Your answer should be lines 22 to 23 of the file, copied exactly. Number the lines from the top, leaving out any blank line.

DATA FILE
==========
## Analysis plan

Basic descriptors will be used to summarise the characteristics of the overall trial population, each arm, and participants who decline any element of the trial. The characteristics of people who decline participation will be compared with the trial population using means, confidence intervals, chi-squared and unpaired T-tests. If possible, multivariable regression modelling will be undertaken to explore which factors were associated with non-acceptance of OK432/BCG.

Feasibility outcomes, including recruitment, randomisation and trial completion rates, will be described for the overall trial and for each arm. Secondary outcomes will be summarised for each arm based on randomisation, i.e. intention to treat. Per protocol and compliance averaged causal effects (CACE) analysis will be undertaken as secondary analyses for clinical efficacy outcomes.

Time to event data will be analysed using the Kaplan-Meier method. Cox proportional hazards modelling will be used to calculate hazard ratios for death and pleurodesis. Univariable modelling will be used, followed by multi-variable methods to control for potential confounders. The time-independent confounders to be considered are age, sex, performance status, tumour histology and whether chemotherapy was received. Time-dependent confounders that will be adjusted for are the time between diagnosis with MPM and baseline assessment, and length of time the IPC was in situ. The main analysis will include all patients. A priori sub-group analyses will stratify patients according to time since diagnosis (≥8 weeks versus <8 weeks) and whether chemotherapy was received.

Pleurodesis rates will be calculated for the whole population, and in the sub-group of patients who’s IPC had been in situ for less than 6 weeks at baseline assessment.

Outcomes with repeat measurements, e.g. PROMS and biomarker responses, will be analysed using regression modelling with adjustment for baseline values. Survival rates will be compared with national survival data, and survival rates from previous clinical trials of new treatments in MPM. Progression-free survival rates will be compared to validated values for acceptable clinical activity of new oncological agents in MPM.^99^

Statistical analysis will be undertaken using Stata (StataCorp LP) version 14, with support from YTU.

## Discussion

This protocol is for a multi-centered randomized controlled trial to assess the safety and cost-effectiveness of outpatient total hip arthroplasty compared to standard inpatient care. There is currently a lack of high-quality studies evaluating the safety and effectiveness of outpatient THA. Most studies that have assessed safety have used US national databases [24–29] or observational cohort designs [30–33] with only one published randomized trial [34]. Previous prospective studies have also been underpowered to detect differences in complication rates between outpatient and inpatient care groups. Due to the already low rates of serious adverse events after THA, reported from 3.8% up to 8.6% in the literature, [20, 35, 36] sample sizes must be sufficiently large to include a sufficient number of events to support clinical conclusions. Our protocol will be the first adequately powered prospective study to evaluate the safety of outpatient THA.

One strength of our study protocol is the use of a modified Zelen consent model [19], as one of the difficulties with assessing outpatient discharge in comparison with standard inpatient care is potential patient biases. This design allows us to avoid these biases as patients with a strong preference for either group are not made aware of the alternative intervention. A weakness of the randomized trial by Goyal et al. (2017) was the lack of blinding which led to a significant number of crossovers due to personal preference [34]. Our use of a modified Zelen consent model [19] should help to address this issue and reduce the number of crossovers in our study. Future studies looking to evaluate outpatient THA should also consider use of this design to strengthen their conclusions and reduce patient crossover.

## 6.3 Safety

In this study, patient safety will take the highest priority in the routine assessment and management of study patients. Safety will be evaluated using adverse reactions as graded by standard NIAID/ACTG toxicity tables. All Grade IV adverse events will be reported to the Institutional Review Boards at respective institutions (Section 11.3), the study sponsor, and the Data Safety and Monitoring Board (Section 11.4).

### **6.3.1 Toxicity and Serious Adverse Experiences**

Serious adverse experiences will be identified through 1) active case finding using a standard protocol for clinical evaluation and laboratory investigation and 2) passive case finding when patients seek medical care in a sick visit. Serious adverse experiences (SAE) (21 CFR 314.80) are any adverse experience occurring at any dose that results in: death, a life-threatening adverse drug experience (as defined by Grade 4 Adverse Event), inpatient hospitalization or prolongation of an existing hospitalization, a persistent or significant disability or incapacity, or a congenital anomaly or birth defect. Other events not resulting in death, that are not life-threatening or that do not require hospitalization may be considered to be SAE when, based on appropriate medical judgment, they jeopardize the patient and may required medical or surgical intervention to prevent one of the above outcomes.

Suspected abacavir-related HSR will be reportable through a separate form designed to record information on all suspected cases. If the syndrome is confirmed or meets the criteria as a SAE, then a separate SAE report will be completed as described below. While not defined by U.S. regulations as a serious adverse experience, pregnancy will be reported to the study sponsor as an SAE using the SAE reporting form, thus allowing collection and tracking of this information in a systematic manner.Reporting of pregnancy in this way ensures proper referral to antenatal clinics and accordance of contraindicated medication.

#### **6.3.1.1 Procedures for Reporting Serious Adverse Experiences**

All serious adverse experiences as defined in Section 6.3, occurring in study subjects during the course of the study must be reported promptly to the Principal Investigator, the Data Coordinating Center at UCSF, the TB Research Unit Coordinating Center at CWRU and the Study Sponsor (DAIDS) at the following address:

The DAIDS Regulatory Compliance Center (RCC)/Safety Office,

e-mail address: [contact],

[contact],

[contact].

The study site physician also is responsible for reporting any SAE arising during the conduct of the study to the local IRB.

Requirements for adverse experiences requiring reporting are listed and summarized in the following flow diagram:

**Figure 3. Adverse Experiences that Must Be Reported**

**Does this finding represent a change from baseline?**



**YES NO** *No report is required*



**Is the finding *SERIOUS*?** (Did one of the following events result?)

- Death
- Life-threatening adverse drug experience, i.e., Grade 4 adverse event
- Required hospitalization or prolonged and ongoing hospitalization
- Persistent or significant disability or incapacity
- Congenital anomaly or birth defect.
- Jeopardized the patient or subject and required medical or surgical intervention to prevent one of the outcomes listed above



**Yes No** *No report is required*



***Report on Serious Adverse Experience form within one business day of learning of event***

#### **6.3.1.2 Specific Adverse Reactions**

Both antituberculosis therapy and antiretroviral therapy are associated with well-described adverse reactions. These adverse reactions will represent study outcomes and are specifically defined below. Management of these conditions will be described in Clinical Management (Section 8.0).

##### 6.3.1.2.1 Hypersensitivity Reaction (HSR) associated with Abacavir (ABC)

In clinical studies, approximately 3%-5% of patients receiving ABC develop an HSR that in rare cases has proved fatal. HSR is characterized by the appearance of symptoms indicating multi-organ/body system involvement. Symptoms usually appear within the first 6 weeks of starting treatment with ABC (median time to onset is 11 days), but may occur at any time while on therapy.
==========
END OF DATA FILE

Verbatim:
The study site physician also is responsible for reporting any SAE arising during the conduct of the study to the local IRB.

Requirements for adverse experiences requiring reporting are listed and summarized in the following flow diagram: